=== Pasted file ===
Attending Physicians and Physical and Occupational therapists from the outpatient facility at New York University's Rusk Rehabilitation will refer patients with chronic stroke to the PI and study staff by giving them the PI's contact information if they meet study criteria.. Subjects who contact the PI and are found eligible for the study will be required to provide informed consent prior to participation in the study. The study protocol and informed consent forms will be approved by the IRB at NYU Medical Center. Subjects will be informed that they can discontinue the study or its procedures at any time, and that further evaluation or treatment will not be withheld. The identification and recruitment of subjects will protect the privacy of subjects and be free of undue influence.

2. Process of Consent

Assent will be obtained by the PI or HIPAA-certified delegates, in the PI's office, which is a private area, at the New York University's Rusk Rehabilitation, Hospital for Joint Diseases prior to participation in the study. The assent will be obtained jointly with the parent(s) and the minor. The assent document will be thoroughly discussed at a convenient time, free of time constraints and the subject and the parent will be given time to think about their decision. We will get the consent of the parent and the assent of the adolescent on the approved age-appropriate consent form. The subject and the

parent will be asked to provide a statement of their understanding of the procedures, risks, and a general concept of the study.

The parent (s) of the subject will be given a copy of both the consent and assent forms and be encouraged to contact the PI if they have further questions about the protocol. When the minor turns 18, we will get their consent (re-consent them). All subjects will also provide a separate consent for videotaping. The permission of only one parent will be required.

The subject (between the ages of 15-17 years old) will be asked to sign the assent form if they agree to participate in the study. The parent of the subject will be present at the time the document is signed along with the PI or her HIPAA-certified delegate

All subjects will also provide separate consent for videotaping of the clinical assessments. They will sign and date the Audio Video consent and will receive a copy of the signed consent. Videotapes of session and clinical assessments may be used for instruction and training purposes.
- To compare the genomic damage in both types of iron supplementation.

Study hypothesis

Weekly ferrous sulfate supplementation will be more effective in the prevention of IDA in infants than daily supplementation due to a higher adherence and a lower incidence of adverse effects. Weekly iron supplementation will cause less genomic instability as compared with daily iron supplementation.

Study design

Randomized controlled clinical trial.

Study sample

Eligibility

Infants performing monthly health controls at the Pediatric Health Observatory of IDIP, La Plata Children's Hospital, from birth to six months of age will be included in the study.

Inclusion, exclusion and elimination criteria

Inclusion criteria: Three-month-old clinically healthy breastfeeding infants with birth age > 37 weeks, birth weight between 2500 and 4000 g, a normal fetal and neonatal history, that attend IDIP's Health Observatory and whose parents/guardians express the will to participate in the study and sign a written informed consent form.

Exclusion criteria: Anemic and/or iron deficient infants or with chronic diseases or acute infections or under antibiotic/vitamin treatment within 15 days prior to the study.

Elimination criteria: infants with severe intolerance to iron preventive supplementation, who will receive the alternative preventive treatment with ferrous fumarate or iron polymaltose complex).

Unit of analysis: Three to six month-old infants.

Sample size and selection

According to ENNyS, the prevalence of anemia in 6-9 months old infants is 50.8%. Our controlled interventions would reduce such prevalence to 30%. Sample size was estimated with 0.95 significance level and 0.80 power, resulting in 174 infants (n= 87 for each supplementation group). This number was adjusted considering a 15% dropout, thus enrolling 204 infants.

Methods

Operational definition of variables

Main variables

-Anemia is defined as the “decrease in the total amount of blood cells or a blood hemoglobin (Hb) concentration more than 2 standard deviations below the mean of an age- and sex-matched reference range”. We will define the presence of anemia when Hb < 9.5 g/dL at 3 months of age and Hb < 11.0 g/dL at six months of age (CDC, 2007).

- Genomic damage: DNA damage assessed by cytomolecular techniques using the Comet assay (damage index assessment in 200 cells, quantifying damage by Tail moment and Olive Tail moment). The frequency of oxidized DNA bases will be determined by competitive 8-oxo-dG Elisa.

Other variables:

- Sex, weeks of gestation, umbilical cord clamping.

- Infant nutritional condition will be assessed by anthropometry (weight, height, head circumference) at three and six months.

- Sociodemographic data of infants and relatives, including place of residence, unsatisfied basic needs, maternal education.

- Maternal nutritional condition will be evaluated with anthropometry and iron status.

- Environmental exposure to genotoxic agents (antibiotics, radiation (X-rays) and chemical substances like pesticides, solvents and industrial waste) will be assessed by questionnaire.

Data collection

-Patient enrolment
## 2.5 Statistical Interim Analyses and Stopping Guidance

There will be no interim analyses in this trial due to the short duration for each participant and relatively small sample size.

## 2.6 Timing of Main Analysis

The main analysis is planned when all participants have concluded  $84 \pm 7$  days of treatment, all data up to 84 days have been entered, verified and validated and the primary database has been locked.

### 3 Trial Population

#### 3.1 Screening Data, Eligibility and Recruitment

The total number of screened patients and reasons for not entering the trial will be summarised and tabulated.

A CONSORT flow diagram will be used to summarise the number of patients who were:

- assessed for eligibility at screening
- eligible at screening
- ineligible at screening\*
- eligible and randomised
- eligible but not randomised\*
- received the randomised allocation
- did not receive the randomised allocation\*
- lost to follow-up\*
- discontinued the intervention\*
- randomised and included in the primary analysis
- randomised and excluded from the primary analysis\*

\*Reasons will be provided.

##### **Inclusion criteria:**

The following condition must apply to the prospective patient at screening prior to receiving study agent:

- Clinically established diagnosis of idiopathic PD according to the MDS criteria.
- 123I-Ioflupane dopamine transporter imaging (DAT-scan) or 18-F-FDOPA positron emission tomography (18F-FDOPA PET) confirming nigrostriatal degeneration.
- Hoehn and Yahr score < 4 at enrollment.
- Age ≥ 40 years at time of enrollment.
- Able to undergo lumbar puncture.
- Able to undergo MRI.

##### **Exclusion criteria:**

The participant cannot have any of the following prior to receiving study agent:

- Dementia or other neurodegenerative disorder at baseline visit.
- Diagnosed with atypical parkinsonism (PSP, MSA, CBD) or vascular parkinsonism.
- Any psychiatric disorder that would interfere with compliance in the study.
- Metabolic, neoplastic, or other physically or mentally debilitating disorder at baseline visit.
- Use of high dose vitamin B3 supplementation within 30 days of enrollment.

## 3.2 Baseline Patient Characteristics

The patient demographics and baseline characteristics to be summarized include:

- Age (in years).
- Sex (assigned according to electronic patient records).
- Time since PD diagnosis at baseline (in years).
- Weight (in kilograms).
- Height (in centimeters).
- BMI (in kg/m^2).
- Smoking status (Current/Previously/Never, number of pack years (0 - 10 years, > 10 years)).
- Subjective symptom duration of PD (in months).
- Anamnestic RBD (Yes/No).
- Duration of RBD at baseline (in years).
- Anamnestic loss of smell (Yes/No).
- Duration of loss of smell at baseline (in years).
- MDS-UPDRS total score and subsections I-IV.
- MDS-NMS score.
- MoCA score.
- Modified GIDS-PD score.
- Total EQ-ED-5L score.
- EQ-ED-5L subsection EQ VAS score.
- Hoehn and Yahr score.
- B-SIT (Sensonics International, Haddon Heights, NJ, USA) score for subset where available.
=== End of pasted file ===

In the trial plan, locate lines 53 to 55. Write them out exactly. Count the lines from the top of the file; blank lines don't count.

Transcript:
- randomised and included in the primary analysis
- randomised and excluded from the primary analysis\*

\*Reasons will be provided.